Royal Opera House Live Cinema Season 2015/16: The Nutcracker (2016)

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Has all the magic, enchantment, festive charm and fun one expects from 'The Nutcracker'
23 October 2017 | by TheLittleSongbirdSee all my reviews

'The Nutcracker' is one of my all time favourite ballets, stories and pieces of classical music, the story has such a timeless charm, that still entertains and enchants, and Tchaikovsky's score contains some of his best-known music for good reason.

Although most productions of 'The Nutcracker' available on DVD/video are good to outstanding, that is not to say that all the productions available are good (am not that biased to say that there isn't a bad, or shall we say disappointing, production of 'The Nutcracker' in existence, there is although the ballet still remains wonderful). The Maurice Bejart version is self-indulgent and strange, the 2008 Mariinsky one is ugly and incoherent and not even the musical values save it and the 2012 Mariinsky production despite capable dancing and good musical values lacks joy and has a far too cold older Masha.

Saw this production in 2016 as part of the Royal Opera/Ballet Live Cinema transmissions, and to this day it is one of the highlights of not just the 2016-2017 Season but of all the transmissions. This is coming from a huge opera and ballet fan who watches any opera and ballet production when they are broadcast in the cinema 20 minutes away from my home, primarily from the Royal Opera/Ballet and the Met, without fail.

A revival of Peter Wright's production, one expects any production of 'The Nutcracker' to be fun, magical and enchanting with a festive charm, wonderful dancing and choreography and appealing at least production values. This production has all of those. It remains true to the spirit of the ballet while adding fresh touches of its own that actually enhance the drama and give it nuance, it's actually fresher than the production it's revived from from personal opinion. Particularly good was Mrs Stahlbaum's snubbing of the Dancing Mistress and Clara's treatment of the Mouse King in the aftermath of the battle, touches that could have been unintentionally funny in the wrong hands, or lesser hands, but really gives the production a freshness that was necessary.

Visually, it's sumptuous and colourful while pleasingly simple. The stateliness of the opening scene, the dark atmosphere of the scene with the mice and the enchanting colour of Act 2 are very well evoked.

Choreographically, there are no complaints and the same can be said for Wright's knack for drama, the intimacy and focus of Act 1, which has more clarity than many productions seen of 'The Nutcracker', and the always magical and never episodic Act 2 were much appreciated. The opening scene is wonderfully festive without being too stately, the mice scene is actually clear dramatically and frightening (not goofy or incoherent) with a genuinely suspenseful entrance for the Mouse King. The production also has one of the most enchanting renditions of the transformation scene ever and the snowflakes are wonderfully delicate.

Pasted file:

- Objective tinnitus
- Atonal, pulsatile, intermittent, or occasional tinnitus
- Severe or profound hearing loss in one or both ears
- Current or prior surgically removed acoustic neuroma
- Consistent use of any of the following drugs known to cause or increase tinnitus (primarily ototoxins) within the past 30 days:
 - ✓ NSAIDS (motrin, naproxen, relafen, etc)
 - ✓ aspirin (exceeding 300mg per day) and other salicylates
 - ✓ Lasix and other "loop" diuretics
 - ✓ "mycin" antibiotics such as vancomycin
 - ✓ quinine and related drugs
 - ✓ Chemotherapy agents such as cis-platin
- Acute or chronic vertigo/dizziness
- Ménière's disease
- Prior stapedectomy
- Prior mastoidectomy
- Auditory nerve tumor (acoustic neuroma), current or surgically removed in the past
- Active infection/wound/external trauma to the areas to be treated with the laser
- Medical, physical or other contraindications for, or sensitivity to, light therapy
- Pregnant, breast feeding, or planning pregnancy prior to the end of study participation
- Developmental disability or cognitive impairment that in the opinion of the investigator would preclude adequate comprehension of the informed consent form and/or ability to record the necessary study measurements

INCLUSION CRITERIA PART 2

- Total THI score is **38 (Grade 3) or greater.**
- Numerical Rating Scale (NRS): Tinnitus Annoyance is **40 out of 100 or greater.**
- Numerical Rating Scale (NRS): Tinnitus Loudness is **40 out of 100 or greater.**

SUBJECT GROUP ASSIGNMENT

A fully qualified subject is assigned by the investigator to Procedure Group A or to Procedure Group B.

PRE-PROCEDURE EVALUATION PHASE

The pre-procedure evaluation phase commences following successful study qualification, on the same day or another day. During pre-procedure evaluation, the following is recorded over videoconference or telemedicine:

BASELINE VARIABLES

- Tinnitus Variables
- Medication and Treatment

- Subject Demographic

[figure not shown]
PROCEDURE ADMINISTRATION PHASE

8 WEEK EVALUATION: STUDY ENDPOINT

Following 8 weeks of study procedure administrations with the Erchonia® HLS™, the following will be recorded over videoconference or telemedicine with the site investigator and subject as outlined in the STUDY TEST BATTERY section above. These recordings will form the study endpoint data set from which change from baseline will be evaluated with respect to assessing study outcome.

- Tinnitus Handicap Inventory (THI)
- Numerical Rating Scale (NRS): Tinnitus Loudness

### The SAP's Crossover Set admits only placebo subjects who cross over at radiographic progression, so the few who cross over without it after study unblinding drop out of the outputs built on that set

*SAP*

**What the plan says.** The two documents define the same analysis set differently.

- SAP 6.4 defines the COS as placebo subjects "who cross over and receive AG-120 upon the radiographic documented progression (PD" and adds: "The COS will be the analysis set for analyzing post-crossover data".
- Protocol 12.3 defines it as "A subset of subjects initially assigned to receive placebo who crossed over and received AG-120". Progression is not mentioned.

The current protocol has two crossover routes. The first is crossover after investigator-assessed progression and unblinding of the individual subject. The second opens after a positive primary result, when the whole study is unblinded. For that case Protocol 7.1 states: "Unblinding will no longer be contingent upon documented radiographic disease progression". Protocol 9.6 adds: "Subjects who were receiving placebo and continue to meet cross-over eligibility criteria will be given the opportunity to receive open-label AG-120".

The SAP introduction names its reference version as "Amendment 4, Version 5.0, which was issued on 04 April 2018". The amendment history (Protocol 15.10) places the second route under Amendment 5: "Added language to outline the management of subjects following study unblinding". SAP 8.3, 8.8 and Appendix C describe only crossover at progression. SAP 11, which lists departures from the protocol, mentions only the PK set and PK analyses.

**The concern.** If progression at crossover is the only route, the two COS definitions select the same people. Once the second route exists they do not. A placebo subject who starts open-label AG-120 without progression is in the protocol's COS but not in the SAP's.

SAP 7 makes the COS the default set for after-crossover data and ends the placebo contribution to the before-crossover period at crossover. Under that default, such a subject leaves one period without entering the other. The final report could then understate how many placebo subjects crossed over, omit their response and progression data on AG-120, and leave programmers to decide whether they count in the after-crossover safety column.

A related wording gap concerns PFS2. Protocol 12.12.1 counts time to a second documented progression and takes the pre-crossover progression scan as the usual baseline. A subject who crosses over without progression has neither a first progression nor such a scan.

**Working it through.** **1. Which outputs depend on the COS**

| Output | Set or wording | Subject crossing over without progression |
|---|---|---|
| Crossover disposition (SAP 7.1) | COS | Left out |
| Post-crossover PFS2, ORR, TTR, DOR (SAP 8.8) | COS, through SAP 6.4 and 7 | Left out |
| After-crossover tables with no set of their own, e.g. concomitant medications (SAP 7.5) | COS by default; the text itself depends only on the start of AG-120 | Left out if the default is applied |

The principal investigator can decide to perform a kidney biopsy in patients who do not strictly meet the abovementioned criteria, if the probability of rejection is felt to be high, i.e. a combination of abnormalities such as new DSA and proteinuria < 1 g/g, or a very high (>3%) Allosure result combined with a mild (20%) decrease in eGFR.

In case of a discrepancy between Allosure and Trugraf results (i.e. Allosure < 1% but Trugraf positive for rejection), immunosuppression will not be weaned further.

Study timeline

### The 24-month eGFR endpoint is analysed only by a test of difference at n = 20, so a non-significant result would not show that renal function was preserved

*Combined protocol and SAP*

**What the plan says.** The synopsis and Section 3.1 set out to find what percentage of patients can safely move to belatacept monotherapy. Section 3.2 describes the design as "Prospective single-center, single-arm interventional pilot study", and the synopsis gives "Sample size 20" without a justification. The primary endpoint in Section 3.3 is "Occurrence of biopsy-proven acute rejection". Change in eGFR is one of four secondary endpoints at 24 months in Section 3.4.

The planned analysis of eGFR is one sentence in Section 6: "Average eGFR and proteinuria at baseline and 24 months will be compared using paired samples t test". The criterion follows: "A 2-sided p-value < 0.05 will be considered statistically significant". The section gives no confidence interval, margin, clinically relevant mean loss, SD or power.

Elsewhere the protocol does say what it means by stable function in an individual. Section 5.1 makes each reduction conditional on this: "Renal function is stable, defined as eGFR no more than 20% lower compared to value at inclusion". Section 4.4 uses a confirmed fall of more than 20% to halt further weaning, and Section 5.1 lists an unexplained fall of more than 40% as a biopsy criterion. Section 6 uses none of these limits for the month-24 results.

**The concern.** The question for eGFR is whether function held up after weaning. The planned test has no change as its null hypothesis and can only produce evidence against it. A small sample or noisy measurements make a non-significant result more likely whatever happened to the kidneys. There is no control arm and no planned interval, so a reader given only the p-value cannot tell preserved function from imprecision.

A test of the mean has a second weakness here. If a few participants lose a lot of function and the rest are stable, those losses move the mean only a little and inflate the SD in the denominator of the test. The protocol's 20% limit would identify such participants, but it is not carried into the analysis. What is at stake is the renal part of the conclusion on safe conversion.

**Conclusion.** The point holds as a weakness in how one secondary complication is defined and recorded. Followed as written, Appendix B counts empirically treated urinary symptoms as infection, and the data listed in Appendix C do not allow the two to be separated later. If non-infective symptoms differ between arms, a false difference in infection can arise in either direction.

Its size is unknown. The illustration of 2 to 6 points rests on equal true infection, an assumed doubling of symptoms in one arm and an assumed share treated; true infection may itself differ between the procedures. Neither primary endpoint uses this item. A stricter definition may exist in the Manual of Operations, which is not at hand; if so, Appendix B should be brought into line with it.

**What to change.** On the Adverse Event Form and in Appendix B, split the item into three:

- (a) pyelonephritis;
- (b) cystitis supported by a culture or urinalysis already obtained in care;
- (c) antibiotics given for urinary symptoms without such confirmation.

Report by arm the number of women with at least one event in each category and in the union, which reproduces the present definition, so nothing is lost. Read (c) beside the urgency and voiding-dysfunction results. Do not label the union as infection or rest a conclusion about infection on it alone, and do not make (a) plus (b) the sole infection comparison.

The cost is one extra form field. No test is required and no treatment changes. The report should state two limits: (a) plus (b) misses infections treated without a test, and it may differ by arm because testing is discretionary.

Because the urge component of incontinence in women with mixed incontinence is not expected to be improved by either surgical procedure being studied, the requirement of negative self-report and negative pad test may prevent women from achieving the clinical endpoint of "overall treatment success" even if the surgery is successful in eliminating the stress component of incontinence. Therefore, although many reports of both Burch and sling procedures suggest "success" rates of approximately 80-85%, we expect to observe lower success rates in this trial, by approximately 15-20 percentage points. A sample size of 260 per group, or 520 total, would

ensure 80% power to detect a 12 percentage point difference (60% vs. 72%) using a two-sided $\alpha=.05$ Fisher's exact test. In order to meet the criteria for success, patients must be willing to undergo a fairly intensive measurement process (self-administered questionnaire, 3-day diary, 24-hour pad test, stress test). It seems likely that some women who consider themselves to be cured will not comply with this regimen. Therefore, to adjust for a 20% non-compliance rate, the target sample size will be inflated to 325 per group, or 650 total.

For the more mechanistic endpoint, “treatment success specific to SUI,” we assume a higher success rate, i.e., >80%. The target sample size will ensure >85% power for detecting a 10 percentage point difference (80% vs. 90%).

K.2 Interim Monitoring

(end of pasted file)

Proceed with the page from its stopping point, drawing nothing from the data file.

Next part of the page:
Even better is Act 2, the rousing Russian and sensual Arabian dance and very sweet flower Waltz are standouts are even more the absolutely exquisite Pas De Deux. Loved the expanded involvement of Clara and Hans-Peter in Act 2, another fresh touch that came off splendidly. The only slight disappointment is the slightly bland and lacking in humour Chinese Dance, though trying to make it less caricature-like was a good move.

Musically, this 'Nutcracker' is very strong. The orchestral playing sounded powerful and nuanced, their tone beautiful and strikingly rich in colour, and stylistically it's crisp and energised with smooth, elegant lines when needed. The chorus in Dance of the Snowflakes sounded positively angelic, making for an enchanting finish to Act 1. A solid conducting job from Boris Gruzin as well.

Francesca Hayward is as much a dream as one can possibly get as Clara, in dancing and dramatically, likewise with a truly enchanting Lauren Cuthbertson (no coldness or over-thinking here), and Alexander Campbell is a dashing and expressive partner who is wonderfully protective of her. Gary Avis is wonderfully mysterious as Drosselmeyer and Christina Arestis has the right amount of dignity. It was lovely to have a menacing Mouse King and not a potentially goofy one.

Overall, an absolute joy and perfect for Christmas, will really put you in a festive period. 10/10 Bethany Cox


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UK

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English

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6 February 2016 (Japan) See more »

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